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5 Kombucha Dangers - Including Alcohol, FODMAPs & Mold

Researched and Written by:
Richelle Godwin, RDN Richelle Godwin, RDN Jenna Swift, APD Dietitian Jenna Swift, APD Dietitian

If you’ve seen kombucha in the news lately, it was probably because a reporter was more or less calling it moonshine for hipsters! And suggesting that if you drank it, you were basically drinking light beer. Well, in this article, I want to separate fact from fiction when it comes to the top 5 potential dangers of kombucha. And as a registered dietitian, I’m going to of course avoid the hysterical news reporting, and just serve you up the facts. Let’s go!

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Table of Contents

    Danger 1: Alcohol in kombucha

    So the number one issue that has damaged kombucha’s health credentials in recent years, are reports that it can have a lot more alcohol in it than people think. 

    But with so many conflicting stories, our research team at Essential Stacks and I decided to do some digging. 

    Alcohol in commercial kombucha

    When it comes to commercial kombucha - the kind you buy in a store - here are the simple facts we found...

      So yes, commercial kombucha does contain some alcohol.  But in order to be sold to the public it has to have Less than 0.5% alcohol.  Meaning you’d have to drink 3 liters - or nearly a gallon of kombucha - to match the alcohol in just 1 bottle of beer. 

      But with that said, there have been stories of commercial kombucha being tested in laboratories for alcohol content and coming in at much higher numbers. 

      The most noteworthy investigation occurred back in 2010 and was led by the FDA.  It revealed over the counter brands Ranged from 0.5 to 2.5% in alcohol content. 

      And additional studies not long after this found similar results.
      This was the scandal of the decade in the fermented drinks world...our very own Kombuchagate!   

        Some manufacturers were clearly understating their alcohol content.  While others were shipping and storing it at room temperature - because, well, it’s cheaper!  

        And in doing so they failed to take into account bottled Kombucha's amazing ability to continue fermenting after bottling - something that Increases the level of alcohol.  And with many manufacturers saving costs by shipping and storing at room temp, this was a big deal. 

        But just like Nixon, this controversial moment in kombucha history is largely a thing of the past.  

        It seems the watchful eye of the FDA, along with the Threat of large fines, encouraged manufacturers to modify their processes & prioritize refrigerated storage.  Thereby ensuring kombucha stays Below the 0.5% alcohol from time of bottling through to expiry.  

        And they even formed their own industry watchdog to police internally.  The brewers must have watched a lot of CSI Miami, because they decided to call their new organization...wait for it...Kombucha Brewers International - or the KBI for short!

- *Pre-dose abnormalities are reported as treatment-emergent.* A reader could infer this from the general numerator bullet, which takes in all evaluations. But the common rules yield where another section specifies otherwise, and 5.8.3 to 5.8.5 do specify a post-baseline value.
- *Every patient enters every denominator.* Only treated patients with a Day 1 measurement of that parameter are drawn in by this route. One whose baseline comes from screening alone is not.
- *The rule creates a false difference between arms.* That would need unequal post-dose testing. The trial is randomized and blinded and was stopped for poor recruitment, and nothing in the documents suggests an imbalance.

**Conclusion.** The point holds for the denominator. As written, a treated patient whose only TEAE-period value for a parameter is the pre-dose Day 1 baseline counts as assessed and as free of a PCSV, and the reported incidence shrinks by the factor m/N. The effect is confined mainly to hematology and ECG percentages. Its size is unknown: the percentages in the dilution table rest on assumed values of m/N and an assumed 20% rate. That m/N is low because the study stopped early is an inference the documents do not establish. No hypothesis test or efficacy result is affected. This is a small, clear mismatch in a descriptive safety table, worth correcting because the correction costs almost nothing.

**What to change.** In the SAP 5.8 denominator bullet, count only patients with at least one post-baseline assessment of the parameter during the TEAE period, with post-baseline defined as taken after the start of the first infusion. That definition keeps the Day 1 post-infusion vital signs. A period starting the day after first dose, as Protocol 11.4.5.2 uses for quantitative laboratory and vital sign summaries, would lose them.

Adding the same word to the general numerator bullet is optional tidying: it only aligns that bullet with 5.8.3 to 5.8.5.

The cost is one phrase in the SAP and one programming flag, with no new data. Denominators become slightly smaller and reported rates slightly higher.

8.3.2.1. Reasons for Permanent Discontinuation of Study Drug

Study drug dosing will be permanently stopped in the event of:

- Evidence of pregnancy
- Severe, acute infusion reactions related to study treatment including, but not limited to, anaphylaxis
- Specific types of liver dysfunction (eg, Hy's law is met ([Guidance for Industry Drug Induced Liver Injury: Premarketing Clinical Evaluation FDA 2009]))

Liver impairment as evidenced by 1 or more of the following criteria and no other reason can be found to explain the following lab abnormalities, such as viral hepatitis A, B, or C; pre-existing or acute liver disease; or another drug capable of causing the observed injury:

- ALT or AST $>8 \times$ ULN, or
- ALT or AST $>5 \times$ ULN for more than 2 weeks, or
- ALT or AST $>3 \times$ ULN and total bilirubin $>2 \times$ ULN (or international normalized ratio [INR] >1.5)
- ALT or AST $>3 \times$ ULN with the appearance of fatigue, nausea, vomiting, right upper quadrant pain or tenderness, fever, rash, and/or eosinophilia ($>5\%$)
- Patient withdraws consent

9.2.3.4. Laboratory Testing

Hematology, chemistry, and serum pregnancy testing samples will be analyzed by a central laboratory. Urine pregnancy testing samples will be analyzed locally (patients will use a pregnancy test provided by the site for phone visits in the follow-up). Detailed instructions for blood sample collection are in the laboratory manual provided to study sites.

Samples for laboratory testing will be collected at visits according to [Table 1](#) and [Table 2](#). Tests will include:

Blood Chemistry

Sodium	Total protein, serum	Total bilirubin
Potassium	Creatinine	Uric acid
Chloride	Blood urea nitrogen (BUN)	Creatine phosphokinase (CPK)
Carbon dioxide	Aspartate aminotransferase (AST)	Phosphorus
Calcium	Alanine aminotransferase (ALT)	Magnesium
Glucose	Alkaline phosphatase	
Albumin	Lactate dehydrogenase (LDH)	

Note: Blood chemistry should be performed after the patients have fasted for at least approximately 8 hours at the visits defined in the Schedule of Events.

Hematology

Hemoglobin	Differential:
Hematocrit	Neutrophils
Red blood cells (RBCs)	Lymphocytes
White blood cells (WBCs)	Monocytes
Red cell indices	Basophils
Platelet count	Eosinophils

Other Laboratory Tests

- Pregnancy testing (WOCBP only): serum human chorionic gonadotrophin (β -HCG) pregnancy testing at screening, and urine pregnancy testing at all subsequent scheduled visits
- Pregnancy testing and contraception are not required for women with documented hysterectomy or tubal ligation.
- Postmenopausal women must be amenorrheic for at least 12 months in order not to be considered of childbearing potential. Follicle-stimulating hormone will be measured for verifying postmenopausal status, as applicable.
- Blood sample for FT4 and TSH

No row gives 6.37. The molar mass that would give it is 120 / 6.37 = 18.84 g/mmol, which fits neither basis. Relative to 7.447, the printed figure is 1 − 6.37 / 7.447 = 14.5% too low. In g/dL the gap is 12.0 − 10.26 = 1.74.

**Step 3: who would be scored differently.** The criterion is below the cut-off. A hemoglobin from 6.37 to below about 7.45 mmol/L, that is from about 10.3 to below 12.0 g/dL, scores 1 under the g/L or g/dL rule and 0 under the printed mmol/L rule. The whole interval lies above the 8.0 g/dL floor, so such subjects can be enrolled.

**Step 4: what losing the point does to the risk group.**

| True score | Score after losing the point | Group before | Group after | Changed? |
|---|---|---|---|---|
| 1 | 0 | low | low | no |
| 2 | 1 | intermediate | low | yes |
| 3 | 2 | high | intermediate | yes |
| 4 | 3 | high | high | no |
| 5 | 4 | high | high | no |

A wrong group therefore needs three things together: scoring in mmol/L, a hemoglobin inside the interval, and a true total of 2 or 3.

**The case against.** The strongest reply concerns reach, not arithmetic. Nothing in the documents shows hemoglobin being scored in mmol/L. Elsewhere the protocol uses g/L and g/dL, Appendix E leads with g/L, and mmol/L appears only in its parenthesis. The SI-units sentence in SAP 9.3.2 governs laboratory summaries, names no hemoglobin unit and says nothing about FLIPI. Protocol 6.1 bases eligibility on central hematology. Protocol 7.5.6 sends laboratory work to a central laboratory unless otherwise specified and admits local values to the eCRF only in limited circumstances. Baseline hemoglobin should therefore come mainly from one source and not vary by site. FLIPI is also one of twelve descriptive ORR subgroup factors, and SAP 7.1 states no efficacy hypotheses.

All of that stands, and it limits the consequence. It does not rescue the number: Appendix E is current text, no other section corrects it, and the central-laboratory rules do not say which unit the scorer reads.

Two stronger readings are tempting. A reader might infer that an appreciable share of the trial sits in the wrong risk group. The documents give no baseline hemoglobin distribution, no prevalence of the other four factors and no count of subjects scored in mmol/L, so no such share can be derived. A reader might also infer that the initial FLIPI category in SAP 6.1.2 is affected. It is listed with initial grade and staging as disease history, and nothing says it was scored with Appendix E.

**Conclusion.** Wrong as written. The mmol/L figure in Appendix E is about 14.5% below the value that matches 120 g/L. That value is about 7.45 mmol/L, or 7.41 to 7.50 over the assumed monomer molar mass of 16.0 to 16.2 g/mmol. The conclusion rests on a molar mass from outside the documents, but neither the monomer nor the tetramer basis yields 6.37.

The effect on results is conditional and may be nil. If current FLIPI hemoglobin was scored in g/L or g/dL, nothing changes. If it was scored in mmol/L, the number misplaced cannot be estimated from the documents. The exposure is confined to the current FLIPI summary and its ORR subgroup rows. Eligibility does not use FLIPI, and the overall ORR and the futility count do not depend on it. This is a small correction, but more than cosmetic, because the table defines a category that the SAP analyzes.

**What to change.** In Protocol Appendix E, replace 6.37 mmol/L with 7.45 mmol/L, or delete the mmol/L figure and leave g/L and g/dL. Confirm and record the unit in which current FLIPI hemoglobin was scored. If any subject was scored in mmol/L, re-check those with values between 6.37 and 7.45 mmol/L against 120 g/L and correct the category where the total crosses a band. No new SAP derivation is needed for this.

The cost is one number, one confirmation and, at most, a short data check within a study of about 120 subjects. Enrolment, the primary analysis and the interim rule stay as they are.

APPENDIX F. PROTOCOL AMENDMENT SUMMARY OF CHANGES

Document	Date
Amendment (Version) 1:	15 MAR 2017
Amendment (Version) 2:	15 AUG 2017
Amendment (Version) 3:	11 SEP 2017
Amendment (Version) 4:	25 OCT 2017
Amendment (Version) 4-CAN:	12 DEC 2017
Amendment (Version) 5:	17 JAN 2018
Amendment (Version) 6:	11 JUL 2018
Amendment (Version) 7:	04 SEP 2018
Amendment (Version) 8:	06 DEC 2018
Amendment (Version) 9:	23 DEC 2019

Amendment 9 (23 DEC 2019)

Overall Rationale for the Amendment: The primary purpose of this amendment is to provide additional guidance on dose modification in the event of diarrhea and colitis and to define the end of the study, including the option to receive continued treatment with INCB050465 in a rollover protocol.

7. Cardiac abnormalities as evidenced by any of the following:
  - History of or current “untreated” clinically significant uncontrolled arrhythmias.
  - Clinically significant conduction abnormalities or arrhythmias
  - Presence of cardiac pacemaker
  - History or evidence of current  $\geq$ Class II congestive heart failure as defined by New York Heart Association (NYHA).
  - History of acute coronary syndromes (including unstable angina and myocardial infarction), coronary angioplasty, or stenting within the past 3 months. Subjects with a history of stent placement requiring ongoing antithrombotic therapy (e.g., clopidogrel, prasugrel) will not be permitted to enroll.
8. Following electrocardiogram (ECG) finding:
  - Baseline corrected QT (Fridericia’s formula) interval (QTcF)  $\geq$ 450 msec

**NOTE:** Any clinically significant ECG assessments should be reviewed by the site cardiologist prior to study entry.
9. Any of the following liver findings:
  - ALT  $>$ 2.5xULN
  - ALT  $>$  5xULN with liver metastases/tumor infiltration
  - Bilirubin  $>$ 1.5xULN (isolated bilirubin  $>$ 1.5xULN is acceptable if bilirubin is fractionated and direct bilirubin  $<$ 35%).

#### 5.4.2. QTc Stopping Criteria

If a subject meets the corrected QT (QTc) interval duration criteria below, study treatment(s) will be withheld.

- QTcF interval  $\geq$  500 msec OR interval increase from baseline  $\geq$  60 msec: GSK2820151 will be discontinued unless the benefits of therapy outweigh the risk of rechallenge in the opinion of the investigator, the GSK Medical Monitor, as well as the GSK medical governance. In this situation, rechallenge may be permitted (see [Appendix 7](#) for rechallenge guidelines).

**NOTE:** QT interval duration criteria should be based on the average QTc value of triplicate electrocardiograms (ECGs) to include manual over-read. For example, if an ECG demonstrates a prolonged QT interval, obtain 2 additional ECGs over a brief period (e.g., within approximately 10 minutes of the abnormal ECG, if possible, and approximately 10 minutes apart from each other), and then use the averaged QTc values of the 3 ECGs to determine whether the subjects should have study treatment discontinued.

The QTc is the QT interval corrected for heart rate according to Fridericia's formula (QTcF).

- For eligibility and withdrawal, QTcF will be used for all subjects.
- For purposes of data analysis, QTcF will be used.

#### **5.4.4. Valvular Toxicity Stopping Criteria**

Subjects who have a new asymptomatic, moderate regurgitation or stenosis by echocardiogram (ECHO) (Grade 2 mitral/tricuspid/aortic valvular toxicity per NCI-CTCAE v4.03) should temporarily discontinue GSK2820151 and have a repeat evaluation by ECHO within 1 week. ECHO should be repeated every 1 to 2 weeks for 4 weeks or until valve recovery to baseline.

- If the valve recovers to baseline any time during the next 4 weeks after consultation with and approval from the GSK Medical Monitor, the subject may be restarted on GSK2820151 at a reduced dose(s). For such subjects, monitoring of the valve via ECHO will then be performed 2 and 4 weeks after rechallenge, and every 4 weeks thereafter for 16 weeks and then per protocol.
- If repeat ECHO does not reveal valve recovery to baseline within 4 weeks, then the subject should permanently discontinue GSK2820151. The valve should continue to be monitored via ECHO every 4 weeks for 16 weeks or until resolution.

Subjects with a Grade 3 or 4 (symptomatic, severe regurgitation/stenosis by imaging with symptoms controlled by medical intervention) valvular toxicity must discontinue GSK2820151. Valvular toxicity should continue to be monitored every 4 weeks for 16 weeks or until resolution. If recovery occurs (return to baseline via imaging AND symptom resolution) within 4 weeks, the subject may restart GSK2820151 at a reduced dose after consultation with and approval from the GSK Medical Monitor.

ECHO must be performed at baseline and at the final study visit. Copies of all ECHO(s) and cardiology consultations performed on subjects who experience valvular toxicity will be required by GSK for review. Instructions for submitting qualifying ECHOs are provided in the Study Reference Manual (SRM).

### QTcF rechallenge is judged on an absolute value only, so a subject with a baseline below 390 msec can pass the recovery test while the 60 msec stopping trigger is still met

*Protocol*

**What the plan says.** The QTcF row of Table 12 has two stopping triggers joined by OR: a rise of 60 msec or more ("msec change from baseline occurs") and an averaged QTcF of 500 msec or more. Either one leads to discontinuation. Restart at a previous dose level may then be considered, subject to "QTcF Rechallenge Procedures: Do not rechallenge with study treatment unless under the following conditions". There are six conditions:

Meanwhile, other manufacturers took the easy way out and simply started Pasteurizing their kombucha.  This involves heating the kombucha to Kill all bacteria & yeast and thus end the fermentation process. 

          But with pasteurized kombucha, you’re Missing out on the probiotic benefits of real kombucha.  And although some companies do add probiotics back in after this process, they are more like a supplement, and not the same as probiotics made during the brewing process.

          Whichever brand you choose to buy, let’s remember that kombucha in all its forms is still a lot healthier than normal alcoholic beverages, not to mention sugar-laden sodas!

          Okay, so we’ve covered commercial kombucha.  But what about the alcoholic content of Homemade kombucha

          Alcohol in homemade kombucha

            Well, it depends on how long you ferment it, how much sugar you feed it, and what temperature it is kept at. 

            More time, more sugar and higher temperatures mean More fermentation, and thus Higher alcohol levels. 

            Generally speaking though, Homemade kombucha will have a Higher alcohol content than commercial kombucha, typically sitting between 1% to 3%.

            So to sum up here, there is some alcohol in kombucha and it does vary a lot depending on all the factors we just looked at.  But if this still remains a concern for you and you don’t want to drink pasteurized kombucha, I have a geeky idea for you...buy an alcohol measurer. 

            You may see them called hydrometers or refractometers, and they’re actually really inexpensive pieces of equipment suitable for at-home testing purposes.

            Danger 2: Drinking too much kombucha

            I know whenever we find a new health food our desire is to go full Cookie Monster on it, so we can get more and more of the goodies inside.  But drinking excessive amounts of kombucha can potentially cause some real problems.